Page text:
Saturday, June 24, 2006

Conversation Re Coaching

One of my colleagues and I talked about coaching last week. The meeting came about as a result of my sharing the Neuroscience of Leadership article. This particular colleague has studied coaching with David Rock, one of the coauthors of the article.

It turns out that Rock advocates a coaching model based on brain science and centered on 'thinking questions.' My colleague and I briefly compared notes on the coaching model that I learned with Richard Boyatzis, which revolves around personal vision and emotional intelligence. The difference between the emphasis in the styles got me to thinking about the Philosophical Orientation Questionnaire (POQ).

Is one model 'better than' another? Maybe a coaching style emphasizing 'thinking' would appeal and resonate more with someone whose philosophical orientation is Intellectual, while a coaching style emphasizing personal vision would resonate more with someone whose POQ is Humanistic. If so, which coaching model would appeal to someone whose POQ is Pragmatic? (I'm guessing most Pragmatics would regard coaching as unnecessary fluff and refuse to participate in it!)

I'm almost certain that Richard would defend his coaching model as the 'right' one, and Rock would probably defend his model in the same way. One is based on research into emotional intelligence, and the other is based on research in brain science. If the research in both is equally valid, how could we combine the models to create an even more effective model?

In any case, it's very frustrating to have all this theory and research and then to look around in the 'real world' of business and find so little of it being valued or applied. I've grown more and more interested in how to introduce change in a stealthy way.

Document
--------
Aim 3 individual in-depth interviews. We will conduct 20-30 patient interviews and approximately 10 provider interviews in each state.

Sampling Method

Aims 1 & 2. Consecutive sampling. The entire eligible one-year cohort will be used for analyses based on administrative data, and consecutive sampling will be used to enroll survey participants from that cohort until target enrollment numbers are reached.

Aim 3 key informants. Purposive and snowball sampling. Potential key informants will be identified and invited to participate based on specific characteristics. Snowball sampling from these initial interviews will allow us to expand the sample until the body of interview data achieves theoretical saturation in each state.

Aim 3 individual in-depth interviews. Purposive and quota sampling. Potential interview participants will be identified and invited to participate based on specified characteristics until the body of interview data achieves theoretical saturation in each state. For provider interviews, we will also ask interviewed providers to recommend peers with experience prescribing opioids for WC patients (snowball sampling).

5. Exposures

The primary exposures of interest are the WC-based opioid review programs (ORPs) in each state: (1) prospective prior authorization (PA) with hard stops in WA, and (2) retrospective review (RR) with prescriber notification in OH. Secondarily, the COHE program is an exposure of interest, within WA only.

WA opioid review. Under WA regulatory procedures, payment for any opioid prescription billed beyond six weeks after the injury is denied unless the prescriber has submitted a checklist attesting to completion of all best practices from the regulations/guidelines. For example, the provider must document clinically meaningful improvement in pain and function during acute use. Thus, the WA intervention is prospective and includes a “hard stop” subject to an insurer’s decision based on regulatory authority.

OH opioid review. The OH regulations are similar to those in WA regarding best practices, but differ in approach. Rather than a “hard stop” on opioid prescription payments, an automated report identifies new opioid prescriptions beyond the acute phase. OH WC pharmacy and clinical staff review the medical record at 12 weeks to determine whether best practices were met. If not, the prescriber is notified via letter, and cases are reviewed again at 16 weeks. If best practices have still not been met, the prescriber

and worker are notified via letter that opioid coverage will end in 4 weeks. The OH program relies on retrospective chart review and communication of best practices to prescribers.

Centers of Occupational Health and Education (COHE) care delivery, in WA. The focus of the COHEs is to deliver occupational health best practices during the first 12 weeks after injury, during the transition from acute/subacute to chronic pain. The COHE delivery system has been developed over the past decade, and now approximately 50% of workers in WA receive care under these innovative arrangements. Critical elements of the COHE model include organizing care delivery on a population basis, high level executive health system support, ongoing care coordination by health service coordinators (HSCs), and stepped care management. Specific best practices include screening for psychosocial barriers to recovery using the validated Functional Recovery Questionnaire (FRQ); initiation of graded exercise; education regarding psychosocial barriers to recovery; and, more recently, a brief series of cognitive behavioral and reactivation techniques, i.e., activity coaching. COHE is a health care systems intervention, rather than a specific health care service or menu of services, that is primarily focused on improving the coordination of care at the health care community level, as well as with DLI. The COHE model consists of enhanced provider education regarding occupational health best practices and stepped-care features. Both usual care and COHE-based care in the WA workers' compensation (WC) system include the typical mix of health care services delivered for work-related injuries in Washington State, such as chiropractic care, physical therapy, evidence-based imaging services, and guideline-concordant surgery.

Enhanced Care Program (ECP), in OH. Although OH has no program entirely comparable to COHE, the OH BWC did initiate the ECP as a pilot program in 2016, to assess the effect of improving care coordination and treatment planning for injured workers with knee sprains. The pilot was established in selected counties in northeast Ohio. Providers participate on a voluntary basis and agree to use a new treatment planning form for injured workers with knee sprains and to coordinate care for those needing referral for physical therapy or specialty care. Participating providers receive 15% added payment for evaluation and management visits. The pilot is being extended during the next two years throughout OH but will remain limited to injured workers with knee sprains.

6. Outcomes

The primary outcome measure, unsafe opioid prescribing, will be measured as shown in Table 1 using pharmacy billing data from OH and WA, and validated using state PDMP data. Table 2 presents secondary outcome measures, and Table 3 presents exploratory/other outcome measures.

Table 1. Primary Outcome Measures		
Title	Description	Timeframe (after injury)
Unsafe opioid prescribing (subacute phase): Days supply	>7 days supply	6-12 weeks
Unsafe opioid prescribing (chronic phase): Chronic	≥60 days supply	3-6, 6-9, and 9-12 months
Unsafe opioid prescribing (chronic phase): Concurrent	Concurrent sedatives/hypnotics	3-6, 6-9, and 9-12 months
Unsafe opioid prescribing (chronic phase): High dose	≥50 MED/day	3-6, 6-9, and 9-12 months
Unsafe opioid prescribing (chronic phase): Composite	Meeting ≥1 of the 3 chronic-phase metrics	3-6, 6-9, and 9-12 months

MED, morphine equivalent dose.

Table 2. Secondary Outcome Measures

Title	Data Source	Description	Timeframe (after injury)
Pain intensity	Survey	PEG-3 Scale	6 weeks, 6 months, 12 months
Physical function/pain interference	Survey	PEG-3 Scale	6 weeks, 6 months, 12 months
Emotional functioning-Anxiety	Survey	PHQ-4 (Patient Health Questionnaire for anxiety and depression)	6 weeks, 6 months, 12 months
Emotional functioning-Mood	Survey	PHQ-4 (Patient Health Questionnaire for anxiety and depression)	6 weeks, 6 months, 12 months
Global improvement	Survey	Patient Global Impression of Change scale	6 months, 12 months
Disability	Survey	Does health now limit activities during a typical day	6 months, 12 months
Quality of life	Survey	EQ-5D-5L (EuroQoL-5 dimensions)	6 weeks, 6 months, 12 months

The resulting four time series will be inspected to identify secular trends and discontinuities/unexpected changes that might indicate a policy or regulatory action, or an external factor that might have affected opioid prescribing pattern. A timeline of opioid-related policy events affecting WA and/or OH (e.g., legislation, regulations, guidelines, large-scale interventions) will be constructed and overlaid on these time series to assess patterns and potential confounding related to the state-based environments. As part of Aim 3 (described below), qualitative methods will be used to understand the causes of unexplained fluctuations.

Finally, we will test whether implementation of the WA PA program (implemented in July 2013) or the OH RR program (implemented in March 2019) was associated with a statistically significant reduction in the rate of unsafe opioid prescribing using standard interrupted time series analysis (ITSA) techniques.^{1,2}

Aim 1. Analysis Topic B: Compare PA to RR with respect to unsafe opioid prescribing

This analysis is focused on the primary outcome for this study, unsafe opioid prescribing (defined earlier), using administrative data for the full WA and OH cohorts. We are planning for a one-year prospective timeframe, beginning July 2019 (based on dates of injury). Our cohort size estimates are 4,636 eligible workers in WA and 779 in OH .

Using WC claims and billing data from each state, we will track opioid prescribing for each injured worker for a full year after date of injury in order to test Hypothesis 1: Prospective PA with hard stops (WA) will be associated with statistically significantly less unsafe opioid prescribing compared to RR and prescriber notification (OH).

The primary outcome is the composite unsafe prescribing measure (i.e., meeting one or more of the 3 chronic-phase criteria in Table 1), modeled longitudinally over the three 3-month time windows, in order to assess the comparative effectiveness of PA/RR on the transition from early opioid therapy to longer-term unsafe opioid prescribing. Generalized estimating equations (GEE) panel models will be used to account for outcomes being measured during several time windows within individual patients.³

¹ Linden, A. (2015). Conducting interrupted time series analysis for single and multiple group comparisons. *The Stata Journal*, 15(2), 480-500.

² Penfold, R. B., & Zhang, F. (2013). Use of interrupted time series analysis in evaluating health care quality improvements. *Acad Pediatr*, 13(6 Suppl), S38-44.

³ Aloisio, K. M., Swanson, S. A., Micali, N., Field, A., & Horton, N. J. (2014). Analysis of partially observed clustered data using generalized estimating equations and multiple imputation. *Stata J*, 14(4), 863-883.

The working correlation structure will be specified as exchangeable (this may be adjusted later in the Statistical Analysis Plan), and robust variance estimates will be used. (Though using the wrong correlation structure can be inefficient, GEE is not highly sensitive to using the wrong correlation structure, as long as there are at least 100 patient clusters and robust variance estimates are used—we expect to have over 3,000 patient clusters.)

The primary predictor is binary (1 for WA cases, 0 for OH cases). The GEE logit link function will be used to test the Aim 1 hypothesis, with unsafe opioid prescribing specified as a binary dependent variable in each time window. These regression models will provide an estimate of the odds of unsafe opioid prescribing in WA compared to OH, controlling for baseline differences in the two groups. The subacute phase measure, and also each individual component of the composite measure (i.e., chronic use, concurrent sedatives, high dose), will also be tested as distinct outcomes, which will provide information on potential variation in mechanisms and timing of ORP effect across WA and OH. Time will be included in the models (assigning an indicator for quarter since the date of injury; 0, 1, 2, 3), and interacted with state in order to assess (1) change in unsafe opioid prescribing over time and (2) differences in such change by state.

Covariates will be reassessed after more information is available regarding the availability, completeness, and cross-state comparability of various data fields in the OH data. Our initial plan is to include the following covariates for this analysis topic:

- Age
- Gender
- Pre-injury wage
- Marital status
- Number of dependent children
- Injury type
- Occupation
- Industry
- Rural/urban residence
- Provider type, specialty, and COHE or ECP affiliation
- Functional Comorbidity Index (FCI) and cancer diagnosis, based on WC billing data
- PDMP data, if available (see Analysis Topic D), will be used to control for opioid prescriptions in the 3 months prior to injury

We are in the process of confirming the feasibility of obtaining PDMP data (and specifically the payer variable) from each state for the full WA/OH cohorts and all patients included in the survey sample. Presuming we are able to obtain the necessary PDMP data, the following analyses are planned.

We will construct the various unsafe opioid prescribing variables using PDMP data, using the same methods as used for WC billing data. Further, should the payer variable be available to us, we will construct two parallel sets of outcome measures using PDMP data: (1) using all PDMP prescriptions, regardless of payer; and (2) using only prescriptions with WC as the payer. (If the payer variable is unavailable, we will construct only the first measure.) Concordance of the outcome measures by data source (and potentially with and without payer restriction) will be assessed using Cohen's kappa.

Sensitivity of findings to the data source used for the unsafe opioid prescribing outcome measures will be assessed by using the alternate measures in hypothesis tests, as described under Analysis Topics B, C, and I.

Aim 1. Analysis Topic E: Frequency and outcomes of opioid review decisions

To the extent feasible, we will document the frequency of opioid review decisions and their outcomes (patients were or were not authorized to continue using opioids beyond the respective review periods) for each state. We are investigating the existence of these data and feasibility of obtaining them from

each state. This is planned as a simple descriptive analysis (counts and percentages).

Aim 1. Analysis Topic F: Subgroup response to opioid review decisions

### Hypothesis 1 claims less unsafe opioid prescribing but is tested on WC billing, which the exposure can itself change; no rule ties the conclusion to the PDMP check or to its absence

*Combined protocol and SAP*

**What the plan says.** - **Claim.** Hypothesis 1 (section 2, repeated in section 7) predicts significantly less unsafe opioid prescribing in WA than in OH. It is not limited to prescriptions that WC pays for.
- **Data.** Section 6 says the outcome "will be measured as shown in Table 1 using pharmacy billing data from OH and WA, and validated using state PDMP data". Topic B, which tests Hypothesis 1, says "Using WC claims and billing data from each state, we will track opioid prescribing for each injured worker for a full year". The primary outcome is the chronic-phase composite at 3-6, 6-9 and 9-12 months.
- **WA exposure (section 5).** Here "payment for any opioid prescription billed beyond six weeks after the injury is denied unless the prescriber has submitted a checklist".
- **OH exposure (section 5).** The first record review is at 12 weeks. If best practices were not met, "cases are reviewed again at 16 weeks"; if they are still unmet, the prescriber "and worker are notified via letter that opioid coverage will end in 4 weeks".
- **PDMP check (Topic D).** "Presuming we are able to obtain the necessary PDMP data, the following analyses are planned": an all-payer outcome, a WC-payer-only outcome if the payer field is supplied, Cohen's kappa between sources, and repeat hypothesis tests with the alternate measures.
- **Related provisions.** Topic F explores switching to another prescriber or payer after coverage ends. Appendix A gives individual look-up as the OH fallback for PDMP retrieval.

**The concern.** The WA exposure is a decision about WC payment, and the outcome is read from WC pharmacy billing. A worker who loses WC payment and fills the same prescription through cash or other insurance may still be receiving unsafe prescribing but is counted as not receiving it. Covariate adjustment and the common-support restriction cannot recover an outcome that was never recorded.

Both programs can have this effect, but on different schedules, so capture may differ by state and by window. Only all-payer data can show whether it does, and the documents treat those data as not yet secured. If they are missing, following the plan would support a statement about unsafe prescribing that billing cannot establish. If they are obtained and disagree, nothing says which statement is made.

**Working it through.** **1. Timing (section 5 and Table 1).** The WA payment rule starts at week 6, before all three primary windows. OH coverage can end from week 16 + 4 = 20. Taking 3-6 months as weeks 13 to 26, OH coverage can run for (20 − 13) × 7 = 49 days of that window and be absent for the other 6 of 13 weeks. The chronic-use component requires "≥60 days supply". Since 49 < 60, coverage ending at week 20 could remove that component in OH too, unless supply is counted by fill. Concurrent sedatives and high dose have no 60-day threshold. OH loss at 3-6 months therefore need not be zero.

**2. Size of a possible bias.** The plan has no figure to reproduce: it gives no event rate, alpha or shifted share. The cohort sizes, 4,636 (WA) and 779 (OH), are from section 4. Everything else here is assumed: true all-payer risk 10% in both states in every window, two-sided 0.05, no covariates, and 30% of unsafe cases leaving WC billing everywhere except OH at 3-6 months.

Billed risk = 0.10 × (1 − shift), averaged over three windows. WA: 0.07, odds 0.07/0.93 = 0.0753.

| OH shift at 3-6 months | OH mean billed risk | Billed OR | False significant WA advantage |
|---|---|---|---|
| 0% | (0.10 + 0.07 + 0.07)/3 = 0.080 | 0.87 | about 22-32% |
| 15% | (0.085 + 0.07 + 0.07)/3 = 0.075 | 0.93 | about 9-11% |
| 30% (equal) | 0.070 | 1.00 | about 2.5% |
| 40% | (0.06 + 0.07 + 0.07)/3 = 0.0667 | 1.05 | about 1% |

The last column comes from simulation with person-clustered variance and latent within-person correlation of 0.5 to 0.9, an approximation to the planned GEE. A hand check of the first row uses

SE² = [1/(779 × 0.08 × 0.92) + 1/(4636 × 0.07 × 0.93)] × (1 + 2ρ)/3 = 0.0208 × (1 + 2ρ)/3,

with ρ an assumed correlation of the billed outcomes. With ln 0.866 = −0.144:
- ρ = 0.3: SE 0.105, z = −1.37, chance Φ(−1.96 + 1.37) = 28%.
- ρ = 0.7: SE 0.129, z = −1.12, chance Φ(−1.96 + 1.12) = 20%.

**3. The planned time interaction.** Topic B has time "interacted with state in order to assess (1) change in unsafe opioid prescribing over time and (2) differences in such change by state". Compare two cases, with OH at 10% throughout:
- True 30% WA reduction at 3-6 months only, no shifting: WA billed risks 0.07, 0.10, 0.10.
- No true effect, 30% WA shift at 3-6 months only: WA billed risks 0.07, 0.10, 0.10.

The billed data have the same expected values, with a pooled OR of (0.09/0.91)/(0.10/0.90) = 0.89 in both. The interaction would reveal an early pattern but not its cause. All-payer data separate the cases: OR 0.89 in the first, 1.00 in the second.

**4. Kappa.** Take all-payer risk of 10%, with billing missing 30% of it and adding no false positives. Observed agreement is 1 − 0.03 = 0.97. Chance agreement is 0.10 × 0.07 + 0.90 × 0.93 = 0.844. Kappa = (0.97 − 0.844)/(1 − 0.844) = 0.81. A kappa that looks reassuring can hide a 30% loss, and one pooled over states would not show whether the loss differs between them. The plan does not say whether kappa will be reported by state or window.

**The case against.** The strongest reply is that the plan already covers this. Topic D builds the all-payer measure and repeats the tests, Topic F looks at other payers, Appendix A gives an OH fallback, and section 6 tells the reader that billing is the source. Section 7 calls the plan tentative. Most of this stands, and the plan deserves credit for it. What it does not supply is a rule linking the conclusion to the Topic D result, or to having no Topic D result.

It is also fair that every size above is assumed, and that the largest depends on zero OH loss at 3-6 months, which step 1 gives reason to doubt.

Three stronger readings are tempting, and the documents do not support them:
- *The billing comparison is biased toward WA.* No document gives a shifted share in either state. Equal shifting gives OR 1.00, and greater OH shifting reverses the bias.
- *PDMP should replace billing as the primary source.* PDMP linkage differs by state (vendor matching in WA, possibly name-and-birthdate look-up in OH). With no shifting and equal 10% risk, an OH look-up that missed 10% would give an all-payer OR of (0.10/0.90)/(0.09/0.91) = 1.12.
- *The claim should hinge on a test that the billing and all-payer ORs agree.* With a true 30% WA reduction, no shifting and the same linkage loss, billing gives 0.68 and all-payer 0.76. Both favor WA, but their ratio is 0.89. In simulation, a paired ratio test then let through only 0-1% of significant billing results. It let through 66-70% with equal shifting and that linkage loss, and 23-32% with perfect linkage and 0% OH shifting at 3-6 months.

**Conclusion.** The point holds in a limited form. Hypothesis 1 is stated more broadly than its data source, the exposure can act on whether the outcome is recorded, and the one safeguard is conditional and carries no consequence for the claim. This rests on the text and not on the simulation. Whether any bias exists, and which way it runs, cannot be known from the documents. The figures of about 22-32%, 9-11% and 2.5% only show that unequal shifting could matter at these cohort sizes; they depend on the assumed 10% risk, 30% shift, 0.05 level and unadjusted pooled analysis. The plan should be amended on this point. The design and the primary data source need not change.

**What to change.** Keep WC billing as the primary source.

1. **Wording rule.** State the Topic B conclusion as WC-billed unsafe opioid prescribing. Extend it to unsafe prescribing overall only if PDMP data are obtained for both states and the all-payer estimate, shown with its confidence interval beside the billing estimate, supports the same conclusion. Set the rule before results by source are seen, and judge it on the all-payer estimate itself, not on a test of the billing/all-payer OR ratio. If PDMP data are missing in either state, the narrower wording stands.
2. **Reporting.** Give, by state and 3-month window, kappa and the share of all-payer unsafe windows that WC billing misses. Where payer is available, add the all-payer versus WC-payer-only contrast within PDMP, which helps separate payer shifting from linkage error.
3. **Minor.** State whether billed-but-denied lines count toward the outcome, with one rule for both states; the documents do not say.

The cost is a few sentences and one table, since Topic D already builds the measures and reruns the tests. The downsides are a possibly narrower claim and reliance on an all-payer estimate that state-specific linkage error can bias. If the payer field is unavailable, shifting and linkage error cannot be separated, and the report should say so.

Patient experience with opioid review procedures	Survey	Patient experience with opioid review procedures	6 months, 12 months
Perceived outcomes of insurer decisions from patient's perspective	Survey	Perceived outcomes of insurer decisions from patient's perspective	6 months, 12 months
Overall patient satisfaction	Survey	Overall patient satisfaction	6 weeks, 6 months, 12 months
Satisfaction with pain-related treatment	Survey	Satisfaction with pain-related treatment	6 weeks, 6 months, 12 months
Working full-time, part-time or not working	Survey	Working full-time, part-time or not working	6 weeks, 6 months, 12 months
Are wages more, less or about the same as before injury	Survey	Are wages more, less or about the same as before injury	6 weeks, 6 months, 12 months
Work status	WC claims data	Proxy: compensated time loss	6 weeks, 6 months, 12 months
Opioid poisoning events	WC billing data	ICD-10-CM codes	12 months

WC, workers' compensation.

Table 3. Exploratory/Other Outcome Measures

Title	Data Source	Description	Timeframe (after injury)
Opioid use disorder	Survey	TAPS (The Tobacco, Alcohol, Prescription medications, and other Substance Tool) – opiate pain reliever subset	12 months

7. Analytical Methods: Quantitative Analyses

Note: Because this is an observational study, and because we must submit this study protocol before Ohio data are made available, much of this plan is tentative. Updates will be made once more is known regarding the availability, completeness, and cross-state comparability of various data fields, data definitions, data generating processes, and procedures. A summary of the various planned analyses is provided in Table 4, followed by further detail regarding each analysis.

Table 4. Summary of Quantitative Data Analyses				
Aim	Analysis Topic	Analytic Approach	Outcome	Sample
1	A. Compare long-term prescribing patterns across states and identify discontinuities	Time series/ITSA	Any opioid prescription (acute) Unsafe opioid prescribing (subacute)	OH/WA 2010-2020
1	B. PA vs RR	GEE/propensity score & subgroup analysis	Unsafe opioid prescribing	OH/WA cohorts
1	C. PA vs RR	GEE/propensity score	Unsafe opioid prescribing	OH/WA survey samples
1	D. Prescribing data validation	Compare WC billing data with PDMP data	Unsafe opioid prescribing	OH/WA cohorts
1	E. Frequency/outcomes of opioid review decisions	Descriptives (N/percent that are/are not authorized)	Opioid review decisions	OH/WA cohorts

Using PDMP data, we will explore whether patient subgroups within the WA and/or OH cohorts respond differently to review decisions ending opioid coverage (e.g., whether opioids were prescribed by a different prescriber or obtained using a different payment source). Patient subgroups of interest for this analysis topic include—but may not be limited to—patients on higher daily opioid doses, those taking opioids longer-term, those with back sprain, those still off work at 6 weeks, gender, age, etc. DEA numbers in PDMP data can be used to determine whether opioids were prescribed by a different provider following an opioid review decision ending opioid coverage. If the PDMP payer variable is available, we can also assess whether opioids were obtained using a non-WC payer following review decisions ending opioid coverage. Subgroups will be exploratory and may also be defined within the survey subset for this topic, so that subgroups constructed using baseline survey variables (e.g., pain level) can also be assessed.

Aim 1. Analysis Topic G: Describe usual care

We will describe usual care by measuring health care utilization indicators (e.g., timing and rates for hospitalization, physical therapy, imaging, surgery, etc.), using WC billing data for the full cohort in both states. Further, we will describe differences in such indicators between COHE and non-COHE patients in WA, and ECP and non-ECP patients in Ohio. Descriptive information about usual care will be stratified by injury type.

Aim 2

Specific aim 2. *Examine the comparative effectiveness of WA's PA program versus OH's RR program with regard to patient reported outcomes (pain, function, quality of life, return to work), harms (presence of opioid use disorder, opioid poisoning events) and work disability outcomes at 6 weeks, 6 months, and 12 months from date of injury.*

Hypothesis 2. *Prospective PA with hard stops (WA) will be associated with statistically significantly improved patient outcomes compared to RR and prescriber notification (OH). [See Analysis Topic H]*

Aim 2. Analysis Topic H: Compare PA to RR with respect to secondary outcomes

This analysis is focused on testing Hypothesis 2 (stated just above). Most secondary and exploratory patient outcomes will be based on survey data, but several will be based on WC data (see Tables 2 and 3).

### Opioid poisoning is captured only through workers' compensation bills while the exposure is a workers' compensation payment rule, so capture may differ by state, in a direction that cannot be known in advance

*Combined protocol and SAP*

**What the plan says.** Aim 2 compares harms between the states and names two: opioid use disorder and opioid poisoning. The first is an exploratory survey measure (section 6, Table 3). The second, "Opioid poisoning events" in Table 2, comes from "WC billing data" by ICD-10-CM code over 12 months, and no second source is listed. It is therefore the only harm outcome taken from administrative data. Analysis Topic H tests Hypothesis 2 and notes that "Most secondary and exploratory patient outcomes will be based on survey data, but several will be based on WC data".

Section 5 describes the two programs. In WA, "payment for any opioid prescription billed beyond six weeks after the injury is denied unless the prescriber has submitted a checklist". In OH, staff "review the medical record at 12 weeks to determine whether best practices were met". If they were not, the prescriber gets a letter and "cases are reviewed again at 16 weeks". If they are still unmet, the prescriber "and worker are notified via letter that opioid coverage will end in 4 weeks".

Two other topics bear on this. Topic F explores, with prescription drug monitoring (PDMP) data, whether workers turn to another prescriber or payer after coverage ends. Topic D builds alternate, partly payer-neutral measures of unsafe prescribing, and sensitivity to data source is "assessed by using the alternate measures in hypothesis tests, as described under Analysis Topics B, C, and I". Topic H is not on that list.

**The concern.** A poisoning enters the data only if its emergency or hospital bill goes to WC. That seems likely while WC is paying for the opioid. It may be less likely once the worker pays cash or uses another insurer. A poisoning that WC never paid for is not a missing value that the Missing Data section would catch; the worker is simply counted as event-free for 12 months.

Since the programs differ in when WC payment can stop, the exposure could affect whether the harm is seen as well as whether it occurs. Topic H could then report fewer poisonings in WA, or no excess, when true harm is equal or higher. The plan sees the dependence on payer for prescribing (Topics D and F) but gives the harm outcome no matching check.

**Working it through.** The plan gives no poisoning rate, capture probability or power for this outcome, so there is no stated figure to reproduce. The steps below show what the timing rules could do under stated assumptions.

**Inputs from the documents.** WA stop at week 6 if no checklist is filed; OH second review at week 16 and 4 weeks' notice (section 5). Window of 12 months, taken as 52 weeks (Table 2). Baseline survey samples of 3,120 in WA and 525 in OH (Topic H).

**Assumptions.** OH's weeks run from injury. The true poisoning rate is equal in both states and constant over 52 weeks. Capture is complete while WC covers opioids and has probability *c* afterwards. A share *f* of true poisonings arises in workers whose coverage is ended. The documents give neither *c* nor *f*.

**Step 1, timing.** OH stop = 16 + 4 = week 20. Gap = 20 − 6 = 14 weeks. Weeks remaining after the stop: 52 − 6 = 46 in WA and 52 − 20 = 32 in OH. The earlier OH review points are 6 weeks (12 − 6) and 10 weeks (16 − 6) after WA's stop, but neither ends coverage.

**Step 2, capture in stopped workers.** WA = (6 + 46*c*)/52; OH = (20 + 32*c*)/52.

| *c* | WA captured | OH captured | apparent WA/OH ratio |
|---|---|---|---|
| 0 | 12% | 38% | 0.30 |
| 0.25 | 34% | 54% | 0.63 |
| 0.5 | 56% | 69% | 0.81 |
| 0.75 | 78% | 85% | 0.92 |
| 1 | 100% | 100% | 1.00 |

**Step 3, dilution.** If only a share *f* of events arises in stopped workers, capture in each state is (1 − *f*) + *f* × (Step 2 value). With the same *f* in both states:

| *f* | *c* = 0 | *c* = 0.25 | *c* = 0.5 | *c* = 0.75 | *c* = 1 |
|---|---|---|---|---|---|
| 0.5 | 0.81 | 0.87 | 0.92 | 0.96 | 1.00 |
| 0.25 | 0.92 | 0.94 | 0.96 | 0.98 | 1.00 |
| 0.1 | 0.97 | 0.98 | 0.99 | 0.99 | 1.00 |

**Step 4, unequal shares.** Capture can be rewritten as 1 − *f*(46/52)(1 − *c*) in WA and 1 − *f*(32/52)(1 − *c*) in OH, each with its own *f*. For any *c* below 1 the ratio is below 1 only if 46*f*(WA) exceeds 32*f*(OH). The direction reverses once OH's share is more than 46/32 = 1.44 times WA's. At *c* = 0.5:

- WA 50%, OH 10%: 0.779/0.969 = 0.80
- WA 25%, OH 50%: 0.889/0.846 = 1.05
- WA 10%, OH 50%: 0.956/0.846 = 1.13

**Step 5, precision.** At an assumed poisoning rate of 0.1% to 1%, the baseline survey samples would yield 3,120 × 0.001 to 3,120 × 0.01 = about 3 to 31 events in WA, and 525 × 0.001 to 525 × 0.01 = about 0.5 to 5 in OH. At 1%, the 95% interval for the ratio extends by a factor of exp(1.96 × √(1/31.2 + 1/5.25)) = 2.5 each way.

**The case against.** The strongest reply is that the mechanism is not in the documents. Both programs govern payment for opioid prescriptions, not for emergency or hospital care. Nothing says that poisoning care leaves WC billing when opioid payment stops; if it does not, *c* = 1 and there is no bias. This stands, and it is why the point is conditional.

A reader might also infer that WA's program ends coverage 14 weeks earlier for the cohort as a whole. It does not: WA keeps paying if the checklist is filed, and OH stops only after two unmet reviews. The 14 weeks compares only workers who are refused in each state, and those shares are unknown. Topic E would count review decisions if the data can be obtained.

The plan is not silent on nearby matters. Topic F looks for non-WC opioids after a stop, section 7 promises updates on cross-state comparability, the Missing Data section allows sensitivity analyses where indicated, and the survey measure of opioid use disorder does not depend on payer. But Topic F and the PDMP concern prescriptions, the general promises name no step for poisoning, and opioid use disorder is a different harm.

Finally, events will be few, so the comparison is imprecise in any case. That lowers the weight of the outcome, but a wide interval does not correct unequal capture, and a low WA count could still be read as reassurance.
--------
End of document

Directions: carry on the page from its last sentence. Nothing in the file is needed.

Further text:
Tuesday, June 20, 2006

Sing Hallelujah, C'Mon Get Happy

Having recently read Learned Optimism by Seligman, I'm not particularly excited about reading the first selection in the MPOD book club, Authentic Happiness. Not that there's anything wrong with it, per se. I just find myself wanting to read more meaty or academic selections. Seligman has an entire website built around authentic happiness.

I'm sure I can benefit from the book, and maybe I'll even love it! Even if I don't care for it that much, I'll get a chance to spend time with some of my now-former classmates talking about things that we value.

Sunday, June 18, 2006

On Dialogue

I finished reading David Bohm's On Dialogue this weekend.

As I read further, I kept wondering if David Bohm had ever heard of meditation. It seems to me that much of his desired or hoped-for development of consciousness is answered by meditation. But maybe I'm not reading him well.

Friday, June 16, 2006

SuperElastic Bubble Plastic

I'm going for broke on my high-profile project.

We'll be using PlaceWare to display the documents for the meeting to the geographically dispersed crowd. And we're having the conference call recorded so that we can replay the meeting to be sure we've captured all the feedback.

The funny thing is, I've asked my project management collegues about how to do all of this, and most of them have not taken advantage of the technologies we have available and could not provide any guidance.

I'm working outside my comfort zone! But as I spoke with Debbie, Mary, and Nancy last night, they pointed out that I've been given a 'stretch assignment.' This project has been a royal pain, but when I look at it that way, I guess I'm grateful for the opportunity. (At least I get to play with some fun toys!)